That’s exactly what Cullors and Black Lives Matter have done. Dismissed as “terrorists” by their detractors, Cullors flips that definition back on them: “Terrorism is being stalked and surveilled simply because you are alive. And terrorism is being put in solitary confinement and starved and beaten. And terrorism is not being able to feed our children despite working three jobs. And terrorism is not having a decent school or a place to play.”

“What freedom looks like,” she continues, “what democracy looks like, is the push for and realization of justice, dignity and peace.”

3. Personal experience shapes you and kind of causes you’re drawn to

Cullors weaves her family’s story throughout the book: her father’s years in jail, her brother’s struggles with addiction and mental illness, growing up in southern California during the Reagan and Clinton years, when the War on Drugs was raging. These traumatic personal experiences shaped her from a young age, pushing her to fight against the multifaceted ways that Black people in America are oppressed, surveilled, and policed.

“For my father, my brother, others I know,” she writes, “chaos was a factor before drugs were a part of their lives.”

“We had — we still have — a hard time accepting drug policy as race policy and the war on drugs as the legal response to the gains of the Civil Rights and Black power movements,” Cullors adds. “America — the world — knew it owed us for centuries of slavery and Jim Crow. And instead of doubling down on how to repair the harm, it made us the harm.”

During one BLM protest, she led a crowd to the wealthy neighborhood of Beverly Hills and confronted patrons: “They, those who come for brunch, have to confront the police presence today but that this is our everyday.”

4. Organizing should always be intersectional

We bring all of ourselves to our experience of the world: our age, our gender identity, the color of our skin, our sexuality. Cullors and the other early BLM members — many of whom are Black, queer women — know this very well.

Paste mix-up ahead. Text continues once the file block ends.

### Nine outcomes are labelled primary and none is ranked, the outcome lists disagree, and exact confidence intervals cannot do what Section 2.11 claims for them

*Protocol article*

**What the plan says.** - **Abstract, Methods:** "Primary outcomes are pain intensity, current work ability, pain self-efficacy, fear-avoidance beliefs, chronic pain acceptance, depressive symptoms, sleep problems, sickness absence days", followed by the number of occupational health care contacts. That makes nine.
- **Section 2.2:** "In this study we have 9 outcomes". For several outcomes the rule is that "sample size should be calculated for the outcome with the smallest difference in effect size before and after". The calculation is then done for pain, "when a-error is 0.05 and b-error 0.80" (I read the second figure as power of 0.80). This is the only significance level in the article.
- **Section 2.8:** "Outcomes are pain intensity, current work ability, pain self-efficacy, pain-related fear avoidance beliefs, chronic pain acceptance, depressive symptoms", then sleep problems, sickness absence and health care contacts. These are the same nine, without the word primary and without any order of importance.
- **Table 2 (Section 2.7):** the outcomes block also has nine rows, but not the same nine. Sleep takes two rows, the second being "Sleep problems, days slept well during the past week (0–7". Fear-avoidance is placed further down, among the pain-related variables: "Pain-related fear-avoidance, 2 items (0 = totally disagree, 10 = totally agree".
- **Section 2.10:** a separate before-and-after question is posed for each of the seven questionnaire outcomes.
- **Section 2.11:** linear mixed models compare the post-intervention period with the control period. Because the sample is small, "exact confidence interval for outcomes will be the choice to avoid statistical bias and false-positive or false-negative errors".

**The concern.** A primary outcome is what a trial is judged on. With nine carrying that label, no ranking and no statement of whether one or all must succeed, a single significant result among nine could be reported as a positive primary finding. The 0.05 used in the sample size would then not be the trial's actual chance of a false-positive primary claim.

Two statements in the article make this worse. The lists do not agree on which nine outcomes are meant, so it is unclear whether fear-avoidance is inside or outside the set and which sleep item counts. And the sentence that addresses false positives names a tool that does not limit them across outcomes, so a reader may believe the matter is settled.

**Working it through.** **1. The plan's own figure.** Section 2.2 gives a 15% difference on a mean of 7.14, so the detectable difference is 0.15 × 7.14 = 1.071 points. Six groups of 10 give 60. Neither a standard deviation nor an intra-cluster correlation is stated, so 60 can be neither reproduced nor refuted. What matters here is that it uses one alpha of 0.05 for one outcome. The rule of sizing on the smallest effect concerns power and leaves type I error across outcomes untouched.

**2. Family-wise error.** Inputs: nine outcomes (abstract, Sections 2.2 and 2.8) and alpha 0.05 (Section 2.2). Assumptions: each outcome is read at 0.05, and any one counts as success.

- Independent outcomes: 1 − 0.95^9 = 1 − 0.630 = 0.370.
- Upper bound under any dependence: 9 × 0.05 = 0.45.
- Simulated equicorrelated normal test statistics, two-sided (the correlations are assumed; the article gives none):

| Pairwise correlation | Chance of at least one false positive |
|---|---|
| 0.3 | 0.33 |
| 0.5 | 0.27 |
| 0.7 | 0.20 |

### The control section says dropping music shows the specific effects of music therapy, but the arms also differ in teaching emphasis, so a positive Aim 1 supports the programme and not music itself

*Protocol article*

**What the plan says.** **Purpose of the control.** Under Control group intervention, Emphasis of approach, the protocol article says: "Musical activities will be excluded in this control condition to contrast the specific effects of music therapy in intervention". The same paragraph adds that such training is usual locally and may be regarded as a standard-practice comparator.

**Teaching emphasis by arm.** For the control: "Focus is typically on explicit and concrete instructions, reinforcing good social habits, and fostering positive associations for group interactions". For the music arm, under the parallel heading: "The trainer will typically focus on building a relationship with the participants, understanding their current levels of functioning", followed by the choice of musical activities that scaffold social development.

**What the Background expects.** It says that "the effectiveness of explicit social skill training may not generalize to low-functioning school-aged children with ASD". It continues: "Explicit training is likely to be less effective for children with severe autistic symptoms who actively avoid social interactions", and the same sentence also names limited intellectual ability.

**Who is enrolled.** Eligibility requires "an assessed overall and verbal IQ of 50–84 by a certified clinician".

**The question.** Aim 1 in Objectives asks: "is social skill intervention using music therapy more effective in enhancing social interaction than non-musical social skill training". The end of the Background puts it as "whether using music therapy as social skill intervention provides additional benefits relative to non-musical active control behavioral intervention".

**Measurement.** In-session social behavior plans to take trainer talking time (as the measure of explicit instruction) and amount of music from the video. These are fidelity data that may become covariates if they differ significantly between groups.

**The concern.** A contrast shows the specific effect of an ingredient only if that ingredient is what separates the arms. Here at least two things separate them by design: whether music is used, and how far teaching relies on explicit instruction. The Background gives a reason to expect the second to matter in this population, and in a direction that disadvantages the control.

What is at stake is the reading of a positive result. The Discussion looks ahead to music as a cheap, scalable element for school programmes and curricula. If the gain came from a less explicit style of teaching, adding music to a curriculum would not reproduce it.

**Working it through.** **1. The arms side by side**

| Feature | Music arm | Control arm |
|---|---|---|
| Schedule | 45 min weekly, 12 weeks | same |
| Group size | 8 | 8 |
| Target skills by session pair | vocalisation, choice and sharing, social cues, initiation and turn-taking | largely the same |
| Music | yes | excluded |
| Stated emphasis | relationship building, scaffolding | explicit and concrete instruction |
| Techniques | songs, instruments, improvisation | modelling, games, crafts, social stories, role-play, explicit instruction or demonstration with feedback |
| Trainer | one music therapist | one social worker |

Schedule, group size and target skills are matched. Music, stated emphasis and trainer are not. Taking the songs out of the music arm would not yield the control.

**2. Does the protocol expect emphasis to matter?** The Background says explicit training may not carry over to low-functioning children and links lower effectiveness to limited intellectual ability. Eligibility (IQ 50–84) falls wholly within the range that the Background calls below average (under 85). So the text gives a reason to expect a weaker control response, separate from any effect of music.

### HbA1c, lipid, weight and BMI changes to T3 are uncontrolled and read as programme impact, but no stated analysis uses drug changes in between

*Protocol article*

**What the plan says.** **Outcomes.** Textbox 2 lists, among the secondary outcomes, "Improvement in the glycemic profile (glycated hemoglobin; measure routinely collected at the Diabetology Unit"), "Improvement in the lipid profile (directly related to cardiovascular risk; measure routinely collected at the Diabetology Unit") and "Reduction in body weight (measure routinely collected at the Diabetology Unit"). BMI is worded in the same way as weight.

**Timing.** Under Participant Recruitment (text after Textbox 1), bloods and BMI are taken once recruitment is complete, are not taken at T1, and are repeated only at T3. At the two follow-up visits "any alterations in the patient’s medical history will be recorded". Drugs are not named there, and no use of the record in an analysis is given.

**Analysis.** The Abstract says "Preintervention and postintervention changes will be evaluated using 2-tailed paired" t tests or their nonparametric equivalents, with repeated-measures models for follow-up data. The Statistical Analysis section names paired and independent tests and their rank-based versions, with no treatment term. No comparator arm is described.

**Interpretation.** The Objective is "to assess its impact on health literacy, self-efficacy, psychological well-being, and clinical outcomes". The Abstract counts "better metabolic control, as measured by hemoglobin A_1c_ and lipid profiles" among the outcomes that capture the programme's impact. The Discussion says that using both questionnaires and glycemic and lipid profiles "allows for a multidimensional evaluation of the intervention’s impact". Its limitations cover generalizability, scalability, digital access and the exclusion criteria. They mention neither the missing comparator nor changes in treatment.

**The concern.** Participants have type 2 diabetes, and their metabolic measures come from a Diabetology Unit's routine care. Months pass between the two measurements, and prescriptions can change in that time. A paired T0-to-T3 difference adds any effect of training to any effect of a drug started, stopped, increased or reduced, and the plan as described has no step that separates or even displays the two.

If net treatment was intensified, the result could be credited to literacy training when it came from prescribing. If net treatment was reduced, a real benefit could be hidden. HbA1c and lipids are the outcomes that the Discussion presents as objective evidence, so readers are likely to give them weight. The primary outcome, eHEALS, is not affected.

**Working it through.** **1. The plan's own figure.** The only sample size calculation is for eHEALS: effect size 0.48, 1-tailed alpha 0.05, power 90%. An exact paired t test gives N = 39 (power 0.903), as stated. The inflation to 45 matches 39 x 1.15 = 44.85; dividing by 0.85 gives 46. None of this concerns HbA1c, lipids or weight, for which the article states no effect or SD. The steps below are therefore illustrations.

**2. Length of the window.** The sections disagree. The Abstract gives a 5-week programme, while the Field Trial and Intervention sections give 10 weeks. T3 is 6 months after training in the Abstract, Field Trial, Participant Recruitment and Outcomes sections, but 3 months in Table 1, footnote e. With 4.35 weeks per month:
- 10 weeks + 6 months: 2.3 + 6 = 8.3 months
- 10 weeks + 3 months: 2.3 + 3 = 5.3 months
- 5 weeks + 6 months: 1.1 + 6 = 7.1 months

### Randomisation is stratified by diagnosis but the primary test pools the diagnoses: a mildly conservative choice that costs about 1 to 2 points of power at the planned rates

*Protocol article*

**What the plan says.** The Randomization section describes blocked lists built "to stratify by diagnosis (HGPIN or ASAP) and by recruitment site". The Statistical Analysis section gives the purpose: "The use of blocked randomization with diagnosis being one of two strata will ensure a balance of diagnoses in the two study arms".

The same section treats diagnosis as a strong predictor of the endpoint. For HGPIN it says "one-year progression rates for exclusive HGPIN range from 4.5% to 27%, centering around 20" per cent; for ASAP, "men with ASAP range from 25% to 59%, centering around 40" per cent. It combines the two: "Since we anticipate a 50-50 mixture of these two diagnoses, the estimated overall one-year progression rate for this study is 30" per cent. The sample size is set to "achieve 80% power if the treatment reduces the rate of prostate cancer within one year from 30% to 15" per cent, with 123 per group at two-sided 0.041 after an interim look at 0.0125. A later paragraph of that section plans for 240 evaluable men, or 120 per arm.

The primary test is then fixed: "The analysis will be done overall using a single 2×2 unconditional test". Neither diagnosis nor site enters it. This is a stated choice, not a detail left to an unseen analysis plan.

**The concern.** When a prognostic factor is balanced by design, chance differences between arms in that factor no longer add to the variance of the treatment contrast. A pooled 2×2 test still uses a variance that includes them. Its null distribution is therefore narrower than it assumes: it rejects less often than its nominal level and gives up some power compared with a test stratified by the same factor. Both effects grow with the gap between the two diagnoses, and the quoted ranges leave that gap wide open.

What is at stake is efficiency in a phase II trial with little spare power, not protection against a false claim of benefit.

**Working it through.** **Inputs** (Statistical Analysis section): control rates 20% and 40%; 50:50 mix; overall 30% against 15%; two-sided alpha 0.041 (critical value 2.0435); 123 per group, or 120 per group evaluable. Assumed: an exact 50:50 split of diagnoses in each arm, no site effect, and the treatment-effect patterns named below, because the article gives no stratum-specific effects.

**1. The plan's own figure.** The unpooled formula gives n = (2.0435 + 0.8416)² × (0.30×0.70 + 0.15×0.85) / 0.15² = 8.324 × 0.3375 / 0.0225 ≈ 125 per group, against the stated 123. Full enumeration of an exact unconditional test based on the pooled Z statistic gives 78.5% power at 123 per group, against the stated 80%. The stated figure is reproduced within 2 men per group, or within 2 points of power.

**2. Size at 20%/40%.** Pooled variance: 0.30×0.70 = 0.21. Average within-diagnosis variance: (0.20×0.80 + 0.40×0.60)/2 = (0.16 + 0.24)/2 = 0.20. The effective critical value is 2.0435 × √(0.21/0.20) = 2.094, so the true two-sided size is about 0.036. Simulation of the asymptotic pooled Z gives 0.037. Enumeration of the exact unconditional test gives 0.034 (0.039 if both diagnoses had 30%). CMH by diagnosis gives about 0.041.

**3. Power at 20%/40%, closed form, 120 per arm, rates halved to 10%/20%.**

And they made intersectionality integral to the organization’s guiding principles, which commit to “acknowledging, respecting and celebrating differences.” Because all lives don’t matter until Black, trans and gender non-conforming ones do. At its core, BLM is committed to dismantling cisgender privilege and male-centered spaces, creating an intergenerational, affirming movement for collective liberation. The group’s principles hold that all Black lives matter “regardless of actual or perceived sexual identity, gender identity, gender expression, economic status, ability, disability, religious beliefs or disbeliefs, immigration status or location.”

“The goal is freedom,” Cullors writes earlier in the book. “The goal is to live beyond fear. The goal is to end the occupation of our bodies and souls by the agents of a larger American culture that demonstrates daily how we don’t matter.”

5. Taking care of your mental health is essential

Cullors talks often about the things that keep her going: her family, friends, her loving relationships with partners, building community, creative expression through art. Finding these things is particularly essential for young women of color, who have to deal daily with the physical and mental toll of racism. 

As Cullors writes, “We deserve to be our own gardeners and deserve to have gardeners. Mentors and teachers who bring the sunlight, the rain, the whispered voices above the seedlings that say, Grow, baby, grow. We deserve love. Thick, full-bodied and healthy. Love.”

Want more from Teen Vogue? Check this out: Young Black Activists Are Leading the Movement for Black Lives

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